2017 ASA Biopharmaceutical Section Regulatory-Industry Statistics Workshop

Posted by Cytel

Oct 24, 2017 6:01:00 AM

The ASA Biopharmaceutical Section Regulatory-Industry Statistics Workshop is sponsored by the ASA Biopharmaceutical Section in cooperation with the FDA Statistical Association. Each year 800 statistical practitioners come together to absorb new information on statistical practices in all areas regulated by the FDA.

Cytel was honored to be involved in the workshop program, and our subject matter experts added value to the conference by sharing their academic and regulatory experiences.

Don’t worry if you missed the event!

In this blog, we share the full slide set slide from Cytel contributions at the ASA Biopharmaceutical Section Regulatory Industry Statistics Workshop.

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Topics: Sample Size, Promising Zone, Clinical Research Services, Regulation, FDA, Clinical Data, Adaptive Clinical Trials, adaptive sample size re-estimation, adaptive designs, Bayesian

Adaptive Designs: In Conversation with the NEJM

Posted by Cytel

Aug 17, 2016 11:57:43 AM

Following the recent publication of their review article Adaptive Designs for Clinical Trials in the New England Journal of Medicine,  co-authors Cyrus Mehta ( President and Co-Founder of Cytel, and Adjunct Professor of Biostatistics at Harvard University) and Deepak L. Bhatt M.D C M.P.H. (Executive Director of Interventional Cardiovascular Programs, Brigham and Women’s Hospital Heart and Vascular Center) were invited to participate in a live video discussion with the journal.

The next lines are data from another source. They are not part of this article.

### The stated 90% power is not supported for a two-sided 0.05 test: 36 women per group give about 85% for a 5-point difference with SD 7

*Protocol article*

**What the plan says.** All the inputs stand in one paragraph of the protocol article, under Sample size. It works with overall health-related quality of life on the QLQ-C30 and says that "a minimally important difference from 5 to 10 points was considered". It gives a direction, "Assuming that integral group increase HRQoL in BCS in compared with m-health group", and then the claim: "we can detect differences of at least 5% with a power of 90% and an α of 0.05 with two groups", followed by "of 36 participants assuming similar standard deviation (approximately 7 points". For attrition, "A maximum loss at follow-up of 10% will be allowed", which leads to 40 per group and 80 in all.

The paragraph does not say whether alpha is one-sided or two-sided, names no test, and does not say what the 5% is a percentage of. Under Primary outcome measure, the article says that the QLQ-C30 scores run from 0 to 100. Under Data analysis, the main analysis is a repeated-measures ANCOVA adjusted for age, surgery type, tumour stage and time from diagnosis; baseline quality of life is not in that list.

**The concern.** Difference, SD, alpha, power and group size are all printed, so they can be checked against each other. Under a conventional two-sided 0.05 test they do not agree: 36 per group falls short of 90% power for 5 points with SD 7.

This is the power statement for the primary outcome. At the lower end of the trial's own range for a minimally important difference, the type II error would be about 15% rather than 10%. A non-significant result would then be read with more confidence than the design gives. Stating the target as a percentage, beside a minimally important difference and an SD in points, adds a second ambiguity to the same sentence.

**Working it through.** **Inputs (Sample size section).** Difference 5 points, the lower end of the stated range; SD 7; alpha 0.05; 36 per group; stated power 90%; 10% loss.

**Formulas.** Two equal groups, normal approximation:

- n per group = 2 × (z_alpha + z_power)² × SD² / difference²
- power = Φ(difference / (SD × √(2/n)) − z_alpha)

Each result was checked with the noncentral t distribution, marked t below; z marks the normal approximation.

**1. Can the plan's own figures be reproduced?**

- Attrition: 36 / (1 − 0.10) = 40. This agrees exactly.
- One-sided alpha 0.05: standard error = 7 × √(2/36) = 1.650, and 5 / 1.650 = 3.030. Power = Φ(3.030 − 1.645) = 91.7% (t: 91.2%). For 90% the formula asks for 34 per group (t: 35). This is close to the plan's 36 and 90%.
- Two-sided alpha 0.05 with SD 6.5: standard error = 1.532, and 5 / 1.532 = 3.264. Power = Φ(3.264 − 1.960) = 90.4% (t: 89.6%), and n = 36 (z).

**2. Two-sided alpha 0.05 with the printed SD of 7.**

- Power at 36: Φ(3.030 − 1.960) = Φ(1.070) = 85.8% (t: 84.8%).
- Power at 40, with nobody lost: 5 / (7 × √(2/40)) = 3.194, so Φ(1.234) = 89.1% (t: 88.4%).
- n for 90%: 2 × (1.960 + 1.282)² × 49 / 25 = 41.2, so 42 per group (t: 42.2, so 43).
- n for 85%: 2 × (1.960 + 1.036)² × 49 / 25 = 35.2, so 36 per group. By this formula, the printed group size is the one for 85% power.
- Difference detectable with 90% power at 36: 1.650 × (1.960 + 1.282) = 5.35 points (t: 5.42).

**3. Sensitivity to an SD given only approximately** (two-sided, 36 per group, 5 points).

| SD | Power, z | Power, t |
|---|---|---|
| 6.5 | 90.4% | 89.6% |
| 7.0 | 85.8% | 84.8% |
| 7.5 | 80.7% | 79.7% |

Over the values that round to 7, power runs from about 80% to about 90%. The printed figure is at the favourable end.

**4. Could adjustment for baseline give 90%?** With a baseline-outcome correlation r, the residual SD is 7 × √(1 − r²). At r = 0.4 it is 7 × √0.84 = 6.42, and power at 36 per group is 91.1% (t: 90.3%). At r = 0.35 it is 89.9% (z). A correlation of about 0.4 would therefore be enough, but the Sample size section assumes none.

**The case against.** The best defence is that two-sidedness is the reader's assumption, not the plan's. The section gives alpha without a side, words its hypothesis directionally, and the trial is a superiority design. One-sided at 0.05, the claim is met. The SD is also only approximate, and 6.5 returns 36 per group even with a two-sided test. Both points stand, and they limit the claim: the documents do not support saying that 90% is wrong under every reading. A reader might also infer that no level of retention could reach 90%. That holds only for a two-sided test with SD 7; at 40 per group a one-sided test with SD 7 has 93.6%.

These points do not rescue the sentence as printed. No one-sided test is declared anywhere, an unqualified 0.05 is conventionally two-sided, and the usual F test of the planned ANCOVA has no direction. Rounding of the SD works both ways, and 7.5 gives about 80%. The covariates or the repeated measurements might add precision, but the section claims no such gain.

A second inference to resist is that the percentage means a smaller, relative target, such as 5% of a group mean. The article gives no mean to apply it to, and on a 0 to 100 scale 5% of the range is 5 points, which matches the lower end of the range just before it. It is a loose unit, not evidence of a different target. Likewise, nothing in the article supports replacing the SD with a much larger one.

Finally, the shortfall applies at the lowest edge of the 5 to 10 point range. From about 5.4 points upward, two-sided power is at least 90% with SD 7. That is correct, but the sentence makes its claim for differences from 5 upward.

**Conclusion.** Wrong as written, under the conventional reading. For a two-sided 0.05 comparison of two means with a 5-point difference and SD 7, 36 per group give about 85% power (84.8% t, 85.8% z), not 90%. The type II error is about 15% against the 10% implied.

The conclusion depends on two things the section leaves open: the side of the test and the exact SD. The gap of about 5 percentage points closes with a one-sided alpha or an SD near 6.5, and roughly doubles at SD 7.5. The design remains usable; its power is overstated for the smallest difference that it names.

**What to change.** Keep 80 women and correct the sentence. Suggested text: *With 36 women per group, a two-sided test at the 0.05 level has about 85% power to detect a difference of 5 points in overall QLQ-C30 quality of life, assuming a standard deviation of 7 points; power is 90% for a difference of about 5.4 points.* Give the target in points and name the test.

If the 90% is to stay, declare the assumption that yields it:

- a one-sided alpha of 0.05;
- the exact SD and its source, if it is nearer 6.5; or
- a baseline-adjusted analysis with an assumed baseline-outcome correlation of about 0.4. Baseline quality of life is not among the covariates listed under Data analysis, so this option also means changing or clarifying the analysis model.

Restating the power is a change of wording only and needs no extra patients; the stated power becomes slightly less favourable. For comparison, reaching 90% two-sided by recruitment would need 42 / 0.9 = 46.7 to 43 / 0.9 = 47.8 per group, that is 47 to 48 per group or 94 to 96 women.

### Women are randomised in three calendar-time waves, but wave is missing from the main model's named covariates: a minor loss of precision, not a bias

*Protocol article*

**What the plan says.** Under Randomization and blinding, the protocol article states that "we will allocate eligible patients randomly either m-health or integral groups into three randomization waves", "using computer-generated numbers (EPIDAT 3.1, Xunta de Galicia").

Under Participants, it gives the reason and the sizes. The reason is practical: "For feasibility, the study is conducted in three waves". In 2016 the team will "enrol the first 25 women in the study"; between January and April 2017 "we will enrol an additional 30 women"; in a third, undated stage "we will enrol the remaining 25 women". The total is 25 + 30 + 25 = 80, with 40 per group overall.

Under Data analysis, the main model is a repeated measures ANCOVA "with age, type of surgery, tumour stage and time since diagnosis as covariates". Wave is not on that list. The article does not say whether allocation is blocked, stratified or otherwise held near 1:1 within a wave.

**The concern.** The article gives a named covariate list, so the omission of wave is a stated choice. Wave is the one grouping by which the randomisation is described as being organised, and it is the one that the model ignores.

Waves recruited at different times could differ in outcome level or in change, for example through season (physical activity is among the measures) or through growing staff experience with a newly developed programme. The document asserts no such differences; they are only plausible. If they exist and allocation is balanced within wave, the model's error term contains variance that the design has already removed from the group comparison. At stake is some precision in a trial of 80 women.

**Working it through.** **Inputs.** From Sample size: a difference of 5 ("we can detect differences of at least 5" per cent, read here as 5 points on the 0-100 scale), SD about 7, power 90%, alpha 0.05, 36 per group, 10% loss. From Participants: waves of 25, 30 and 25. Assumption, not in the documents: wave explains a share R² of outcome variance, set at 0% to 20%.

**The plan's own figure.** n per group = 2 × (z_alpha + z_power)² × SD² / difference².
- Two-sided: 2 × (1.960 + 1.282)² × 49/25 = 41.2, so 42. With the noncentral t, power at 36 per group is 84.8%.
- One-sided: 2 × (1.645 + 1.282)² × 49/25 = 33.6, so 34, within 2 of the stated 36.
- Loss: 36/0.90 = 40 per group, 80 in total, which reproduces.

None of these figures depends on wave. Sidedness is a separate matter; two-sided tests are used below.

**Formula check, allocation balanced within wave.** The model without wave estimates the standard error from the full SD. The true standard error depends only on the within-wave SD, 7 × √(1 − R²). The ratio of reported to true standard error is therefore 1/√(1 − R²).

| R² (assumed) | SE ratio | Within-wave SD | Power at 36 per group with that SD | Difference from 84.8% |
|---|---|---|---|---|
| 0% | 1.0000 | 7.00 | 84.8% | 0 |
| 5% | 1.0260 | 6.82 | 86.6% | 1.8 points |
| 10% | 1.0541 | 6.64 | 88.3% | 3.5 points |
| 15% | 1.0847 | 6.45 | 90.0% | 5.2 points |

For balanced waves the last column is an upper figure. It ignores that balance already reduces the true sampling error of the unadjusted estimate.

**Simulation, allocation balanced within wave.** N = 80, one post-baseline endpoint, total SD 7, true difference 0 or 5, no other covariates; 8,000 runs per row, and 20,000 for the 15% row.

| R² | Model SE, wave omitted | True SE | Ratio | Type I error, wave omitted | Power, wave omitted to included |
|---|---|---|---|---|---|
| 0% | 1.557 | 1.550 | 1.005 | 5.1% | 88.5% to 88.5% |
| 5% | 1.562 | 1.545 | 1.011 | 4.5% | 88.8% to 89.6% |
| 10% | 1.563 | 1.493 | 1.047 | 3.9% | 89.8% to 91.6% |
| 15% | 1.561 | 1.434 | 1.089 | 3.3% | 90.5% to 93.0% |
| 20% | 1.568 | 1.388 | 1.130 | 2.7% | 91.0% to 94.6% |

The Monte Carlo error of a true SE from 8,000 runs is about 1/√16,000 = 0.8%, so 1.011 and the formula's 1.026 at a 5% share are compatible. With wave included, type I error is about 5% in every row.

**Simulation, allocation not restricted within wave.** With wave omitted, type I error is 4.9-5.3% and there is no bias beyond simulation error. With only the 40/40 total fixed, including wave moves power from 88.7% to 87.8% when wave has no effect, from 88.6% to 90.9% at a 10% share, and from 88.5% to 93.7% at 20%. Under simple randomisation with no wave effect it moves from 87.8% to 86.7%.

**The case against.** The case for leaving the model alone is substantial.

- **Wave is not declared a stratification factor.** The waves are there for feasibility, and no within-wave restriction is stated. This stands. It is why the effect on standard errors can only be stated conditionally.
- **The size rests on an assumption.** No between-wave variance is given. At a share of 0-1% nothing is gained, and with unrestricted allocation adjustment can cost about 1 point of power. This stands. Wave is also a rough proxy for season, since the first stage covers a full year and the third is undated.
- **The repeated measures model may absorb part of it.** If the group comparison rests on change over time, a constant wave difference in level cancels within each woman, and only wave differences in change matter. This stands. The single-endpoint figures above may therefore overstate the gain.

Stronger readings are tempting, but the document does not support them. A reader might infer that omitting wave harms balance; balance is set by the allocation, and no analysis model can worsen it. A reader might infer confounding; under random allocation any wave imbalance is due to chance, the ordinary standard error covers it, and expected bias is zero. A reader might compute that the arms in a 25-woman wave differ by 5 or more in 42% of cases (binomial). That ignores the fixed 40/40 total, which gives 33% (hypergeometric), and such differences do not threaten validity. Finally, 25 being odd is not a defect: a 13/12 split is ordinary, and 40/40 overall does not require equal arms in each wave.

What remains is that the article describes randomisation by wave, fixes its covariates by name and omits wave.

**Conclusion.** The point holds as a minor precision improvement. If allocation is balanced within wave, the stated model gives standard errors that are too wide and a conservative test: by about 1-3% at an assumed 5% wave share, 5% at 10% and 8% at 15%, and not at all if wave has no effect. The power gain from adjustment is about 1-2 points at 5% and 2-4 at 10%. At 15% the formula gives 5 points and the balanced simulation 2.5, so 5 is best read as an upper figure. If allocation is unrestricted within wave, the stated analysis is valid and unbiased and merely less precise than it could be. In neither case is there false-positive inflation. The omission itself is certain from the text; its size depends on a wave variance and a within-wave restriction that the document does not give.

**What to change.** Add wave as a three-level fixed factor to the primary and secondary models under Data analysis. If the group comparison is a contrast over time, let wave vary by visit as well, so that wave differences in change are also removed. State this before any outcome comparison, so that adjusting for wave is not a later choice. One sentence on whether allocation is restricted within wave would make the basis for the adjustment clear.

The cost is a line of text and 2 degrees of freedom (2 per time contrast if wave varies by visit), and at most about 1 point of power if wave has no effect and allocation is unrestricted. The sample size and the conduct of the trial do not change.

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Topics: Cyrus Mehta, Promising Zone, biostatistics, adaptive designs, adaptive trials

Why You Should Not Power for Superiority Upfront: Promising Zone Clinical Trials with "Adaptive Switch"

Posted by Esha Senchaudhuri

Jun 26, 2015 12:00:06 PM

Powering a trial for superiority can be financially risky. In some instances it may also prove unnecessary.

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Topics: Cyrus Mehta, Promising Zone, Cardiovascular, Adaptive Clinical Trials, Adaptive Finance

Statistical and Operational Challenges of the VALOR Trial: Mehta on the Promising Zone

Posted by Esha Senchaudhuri

Mar 26, 2015 4:00:00 PM

Last year Sunesis completed the VALOR trial, the first clinical study to make use of the groundbreaking promising zone design. The promising zone design implements an unblinded sample re-estimation after an interim look, but only if conditional power during the interim look falls within a designated promising zone. Although the VALOR trial did not confirm the efficacy of the new therapeutic, it provided the drug with the best possible chance to prove its efficacy.

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Topics: Promising Zone, Adaptive Clinical Trials, Statistical Innovations in Clinical Development

How to Shorten a Cardiovascular Outcome Trial By Two Years

Posted by Esha Senchaudhuri

Feb 10, 2015 5:28:00 PM

Cardiovascular outcome trials (CVOTs) have earned the reputation of being the untamable behemoths of the clinical world. Needless to say these trials are long and require extremely large sample-sizes. The Contrave LIGHT study required 8900 patients. The SAVOR TIMI trial enrolled 16,492 patients. Even the EXAMINE trial, which benefited from a promising zone design, required 650 patients. 

However, since the explosive controversy over the FDA’s conditional approval of anti-obesity drug Contrave four years ago, there is much we have learned about how to make these trials shorter while also diminishing the financial risks of investing in them. For example, one of our clients managed to shorten the expected study length of an a CVOT by two years using a four point MACE Assessment (see below). 

In this post, we explore some of the lessons we have learned when designing these large-scale clinical trials.  

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Topics: Cyrus Mehta, Promising Zone, Cytel Strategic Consulting, Interim Analyses, Program and Portfolio Optimization, Cardiovascular, Clinical Development Strategy, Adaptive Clinical Trials

5 Scenarios When ‘Keep it Simple’ May Be Bad Advice for Clinical Trial Designers

Posted by Esha Senchaudhuri

Sep 18, 2014 10:44:00 AM